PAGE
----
Some side effects of diclofenac / misoprostol may occur that usually do not need medical attention. These side effects may go away during treatment as your body adjusts to the medicine. Also, your health care professional may be able to tell you about ways to prevent or reduce some of these side effects. Check with your health care professional if any of the following side effects continue or are bothersome or if you have any questions about them:

More common

  • Gas

Less common

  • Abnormal vision
  • acne
  • change in sense of taste
  • decreased appetite
  • decrease in sexual ability
  • dry mouth
  • irritability or nervousness
  • loss of hair
  • muscle pain
  • tingling, burning, or prickling sensations
  • trouble with swallowing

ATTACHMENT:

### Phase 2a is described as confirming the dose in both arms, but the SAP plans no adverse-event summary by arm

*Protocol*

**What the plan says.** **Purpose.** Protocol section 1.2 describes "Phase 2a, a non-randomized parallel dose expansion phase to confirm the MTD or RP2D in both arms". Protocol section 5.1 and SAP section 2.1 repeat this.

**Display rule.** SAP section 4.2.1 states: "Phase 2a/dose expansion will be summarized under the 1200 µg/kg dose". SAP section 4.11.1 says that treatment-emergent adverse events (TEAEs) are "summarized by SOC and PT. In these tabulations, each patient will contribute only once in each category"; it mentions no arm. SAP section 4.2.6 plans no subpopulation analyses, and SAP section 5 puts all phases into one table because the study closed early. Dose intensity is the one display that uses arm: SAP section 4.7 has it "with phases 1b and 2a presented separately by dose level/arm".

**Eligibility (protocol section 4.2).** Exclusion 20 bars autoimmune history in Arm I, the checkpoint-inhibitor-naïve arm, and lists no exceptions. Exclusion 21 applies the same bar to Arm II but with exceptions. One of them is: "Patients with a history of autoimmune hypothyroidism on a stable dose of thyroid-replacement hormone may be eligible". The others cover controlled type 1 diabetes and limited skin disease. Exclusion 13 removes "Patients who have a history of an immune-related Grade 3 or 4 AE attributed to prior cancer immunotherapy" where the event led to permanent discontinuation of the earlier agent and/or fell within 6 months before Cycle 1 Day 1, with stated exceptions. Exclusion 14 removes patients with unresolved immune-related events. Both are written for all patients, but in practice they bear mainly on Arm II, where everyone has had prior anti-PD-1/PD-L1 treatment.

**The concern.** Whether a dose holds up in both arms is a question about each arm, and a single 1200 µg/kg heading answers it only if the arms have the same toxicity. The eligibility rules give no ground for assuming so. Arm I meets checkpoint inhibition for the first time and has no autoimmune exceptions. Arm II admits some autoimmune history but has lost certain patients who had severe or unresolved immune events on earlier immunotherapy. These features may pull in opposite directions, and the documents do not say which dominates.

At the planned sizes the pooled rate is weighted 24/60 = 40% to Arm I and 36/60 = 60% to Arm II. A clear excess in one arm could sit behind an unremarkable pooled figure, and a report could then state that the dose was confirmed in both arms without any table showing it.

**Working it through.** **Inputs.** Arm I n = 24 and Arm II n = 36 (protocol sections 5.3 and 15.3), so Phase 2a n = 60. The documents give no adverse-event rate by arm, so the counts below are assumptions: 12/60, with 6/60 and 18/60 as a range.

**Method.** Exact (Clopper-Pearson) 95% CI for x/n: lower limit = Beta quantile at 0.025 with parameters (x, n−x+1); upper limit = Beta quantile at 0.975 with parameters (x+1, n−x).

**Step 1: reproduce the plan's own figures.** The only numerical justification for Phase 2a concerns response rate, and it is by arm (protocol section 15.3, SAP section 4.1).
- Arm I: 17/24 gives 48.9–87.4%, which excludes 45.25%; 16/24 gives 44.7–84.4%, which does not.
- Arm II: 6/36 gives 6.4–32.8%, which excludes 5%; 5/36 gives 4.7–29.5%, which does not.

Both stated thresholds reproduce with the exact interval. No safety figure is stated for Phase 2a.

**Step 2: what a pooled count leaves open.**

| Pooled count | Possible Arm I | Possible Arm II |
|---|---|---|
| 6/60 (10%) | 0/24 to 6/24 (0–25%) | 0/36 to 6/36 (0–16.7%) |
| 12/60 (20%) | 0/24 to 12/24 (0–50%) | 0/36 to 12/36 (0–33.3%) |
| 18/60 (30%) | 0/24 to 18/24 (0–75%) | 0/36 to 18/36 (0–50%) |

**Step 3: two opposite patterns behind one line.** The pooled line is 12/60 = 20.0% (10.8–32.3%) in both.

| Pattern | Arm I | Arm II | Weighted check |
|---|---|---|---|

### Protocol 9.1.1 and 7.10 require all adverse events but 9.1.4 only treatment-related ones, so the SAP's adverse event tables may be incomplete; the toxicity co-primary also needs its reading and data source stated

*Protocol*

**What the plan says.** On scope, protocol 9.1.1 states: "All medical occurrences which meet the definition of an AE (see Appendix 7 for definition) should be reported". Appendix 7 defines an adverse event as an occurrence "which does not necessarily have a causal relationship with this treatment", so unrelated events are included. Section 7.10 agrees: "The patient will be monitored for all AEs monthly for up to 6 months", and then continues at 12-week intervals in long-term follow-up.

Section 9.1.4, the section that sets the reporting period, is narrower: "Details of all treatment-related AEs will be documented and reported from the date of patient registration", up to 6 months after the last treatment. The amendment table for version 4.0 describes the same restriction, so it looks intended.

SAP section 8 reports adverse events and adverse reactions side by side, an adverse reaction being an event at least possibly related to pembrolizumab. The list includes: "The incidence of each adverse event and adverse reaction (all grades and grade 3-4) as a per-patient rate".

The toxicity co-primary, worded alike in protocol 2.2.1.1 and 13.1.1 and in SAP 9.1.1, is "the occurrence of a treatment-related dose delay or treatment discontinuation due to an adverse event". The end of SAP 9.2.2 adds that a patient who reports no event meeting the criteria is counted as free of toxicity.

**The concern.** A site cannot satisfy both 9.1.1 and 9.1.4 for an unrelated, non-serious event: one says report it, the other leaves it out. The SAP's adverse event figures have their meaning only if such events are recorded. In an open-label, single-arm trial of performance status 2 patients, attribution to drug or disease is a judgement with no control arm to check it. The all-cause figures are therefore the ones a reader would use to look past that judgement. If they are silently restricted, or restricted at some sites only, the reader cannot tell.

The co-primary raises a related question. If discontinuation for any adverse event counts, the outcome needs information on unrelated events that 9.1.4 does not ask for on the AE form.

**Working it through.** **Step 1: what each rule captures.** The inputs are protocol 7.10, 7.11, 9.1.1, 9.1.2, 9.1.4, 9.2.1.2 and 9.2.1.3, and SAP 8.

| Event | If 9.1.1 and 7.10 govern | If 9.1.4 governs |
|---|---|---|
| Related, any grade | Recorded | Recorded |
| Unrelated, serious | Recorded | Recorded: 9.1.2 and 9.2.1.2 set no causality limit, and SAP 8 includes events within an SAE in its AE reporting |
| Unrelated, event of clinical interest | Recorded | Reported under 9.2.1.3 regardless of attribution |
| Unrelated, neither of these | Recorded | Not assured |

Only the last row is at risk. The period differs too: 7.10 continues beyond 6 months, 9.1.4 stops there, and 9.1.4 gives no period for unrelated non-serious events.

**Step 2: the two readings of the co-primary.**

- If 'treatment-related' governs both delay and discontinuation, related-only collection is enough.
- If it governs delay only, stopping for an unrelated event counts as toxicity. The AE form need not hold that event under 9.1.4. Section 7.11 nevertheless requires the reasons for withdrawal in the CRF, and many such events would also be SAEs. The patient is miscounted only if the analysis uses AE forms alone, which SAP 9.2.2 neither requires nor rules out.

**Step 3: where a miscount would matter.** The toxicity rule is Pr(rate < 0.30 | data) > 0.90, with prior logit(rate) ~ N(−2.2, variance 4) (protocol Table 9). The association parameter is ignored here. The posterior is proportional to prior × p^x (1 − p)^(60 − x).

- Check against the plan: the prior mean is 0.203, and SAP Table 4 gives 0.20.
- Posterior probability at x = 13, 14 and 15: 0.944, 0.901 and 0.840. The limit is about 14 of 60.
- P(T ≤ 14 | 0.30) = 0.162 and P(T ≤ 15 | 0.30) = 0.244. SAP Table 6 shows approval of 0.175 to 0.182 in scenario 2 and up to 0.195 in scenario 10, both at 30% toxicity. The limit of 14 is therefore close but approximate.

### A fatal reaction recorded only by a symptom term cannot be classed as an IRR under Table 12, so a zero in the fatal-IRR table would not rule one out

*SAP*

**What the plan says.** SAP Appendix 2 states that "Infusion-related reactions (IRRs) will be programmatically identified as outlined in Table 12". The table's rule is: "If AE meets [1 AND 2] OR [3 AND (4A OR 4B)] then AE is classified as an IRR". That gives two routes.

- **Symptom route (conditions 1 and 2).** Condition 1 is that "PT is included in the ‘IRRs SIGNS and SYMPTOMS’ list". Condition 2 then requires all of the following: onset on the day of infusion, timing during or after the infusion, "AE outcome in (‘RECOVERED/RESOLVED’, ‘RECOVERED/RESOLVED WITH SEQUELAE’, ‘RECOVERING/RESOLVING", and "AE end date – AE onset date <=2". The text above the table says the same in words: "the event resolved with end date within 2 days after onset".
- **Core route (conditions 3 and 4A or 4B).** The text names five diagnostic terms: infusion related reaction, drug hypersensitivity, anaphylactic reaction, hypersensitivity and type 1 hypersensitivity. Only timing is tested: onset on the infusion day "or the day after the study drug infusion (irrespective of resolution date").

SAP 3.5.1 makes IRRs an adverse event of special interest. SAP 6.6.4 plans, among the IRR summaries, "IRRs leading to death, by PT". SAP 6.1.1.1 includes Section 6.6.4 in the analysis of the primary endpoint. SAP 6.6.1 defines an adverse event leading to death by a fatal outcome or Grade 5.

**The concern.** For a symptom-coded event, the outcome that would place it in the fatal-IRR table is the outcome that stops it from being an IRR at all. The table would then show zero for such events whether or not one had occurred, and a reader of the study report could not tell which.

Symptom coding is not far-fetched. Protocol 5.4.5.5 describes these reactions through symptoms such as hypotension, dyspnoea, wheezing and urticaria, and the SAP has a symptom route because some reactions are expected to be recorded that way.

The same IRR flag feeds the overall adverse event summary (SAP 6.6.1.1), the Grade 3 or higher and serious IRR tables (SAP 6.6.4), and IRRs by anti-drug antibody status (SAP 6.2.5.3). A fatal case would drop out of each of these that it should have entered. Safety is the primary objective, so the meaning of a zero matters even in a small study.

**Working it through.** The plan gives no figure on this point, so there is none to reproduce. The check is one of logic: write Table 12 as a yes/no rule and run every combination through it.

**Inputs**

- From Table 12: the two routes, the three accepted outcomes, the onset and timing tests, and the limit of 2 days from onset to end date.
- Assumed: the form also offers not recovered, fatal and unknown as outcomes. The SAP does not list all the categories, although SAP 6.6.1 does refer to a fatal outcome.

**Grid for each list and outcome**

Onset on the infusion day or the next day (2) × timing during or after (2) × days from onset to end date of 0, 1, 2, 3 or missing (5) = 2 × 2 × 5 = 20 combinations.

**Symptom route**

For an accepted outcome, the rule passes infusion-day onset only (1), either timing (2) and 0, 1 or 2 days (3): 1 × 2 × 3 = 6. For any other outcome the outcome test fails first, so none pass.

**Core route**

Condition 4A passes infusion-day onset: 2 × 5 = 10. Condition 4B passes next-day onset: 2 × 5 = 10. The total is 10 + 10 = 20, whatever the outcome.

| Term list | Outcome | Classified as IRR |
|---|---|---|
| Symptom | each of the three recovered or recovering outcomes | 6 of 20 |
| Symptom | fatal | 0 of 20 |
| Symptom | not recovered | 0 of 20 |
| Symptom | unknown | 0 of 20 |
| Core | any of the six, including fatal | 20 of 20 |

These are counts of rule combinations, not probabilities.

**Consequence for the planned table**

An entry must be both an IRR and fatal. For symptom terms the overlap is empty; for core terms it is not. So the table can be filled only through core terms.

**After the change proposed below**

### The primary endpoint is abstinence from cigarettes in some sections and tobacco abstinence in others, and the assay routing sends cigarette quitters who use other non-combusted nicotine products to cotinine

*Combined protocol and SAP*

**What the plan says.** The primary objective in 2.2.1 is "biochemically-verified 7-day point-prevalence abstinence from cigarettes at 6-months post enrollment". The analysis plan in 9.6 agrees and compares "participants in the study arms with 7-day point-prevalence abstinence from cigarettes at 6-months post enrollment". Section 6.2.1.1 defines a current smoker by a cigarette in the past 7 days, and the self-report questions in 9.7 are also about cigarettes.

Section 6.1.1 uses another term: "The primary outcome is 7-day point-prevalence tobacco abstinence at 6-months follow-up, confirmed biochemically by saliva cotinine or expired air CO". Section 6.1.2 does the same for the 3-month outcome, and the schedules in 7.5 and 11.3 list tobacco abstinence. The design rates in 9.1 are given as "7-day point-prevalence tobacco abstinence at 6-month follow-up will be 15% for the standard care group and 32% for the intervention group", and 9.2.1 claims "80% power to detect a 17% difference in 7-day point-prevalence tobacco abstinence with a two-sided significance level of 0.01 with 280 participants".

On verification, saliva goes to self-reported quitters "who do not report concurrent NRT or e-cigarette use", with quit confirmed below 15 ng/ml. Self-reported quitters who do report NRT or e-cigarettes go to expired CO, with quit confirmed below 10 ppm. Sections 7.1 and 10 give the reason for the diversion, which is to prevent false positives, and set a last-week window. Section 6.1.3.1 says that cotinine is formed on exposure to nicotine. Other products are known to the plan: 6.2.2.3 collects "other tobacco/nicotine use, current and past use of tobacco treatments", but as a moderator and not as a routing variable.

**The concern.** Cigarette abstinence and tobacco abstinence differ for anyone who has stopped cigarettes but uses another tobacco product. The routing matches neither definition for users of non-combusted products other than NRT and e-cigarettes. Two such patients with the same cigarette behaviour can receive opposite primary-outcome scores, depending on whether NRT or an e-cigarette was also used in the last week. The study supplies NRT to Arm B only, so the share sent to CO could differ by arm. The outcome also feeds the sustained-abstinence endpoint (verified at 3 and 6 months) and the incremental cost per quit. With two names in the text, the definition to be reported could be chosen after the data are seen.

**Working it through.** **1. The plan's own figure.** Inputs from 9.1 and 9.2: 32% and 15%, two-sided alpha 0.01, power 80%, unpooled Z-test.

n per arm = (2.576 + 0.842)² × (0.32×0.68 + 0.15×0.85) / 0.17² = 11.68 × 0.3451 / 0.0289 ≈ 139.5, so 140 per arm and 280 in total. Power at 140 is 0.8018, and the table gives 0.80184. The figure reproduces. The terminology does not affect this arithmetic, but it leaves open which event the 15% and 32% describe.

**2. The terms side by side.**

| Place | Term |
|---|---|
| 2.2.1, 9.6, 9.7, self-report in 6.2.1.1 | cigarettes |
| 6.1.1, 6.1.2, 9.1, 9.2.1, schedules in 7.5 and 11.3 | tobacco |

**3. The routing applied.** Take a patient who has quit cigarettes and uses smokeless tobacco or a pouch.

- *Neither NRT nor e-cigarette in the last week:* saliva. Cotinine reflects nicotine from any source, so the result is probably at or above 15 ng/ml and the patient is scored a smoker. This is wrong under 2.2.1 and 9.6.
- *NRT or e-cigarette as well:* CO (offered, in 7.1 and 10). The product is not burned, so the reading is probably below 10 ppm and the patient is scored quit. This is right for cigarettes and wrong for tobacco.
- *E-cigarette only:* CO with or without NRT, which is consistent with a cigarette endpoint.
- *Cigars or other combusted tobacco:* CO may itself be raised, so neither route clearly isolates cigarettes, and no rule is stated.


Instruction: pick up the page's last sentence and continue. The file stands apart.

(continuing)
• vaginal bleeding

For Healthcare Professionals

Applies to diclofenac / misoprostol: oral tablet


The highest reported incidences of adverse events for this drug were gastrointestinal and included abdominal pain, diarrhea, dyspepsia, nausea, and flatulence.


NSAIDs including this drug, can cause serious gastrointestinal (GI) events which can occur at any time, with or without warning. For patients who develop a serious upper GI event, only about 20% were symptomatic. Upper GI ulcers, gross bleeding, or perforation occurred in approximately 1% of patients treated with NSAIDs for 3 to 6 months and 2% to 4% of patients treated for 1 year. Patients with a prior history of peptic ulcer disease and/or GI bleeding had a greater than 10-fold increased risk for developing a GI bleed than patients with neither of these risk factors.


Very common (10% or more): Abdominal pain (21%), diarrhea (19%), dyspepsia (14%), nausea (11%)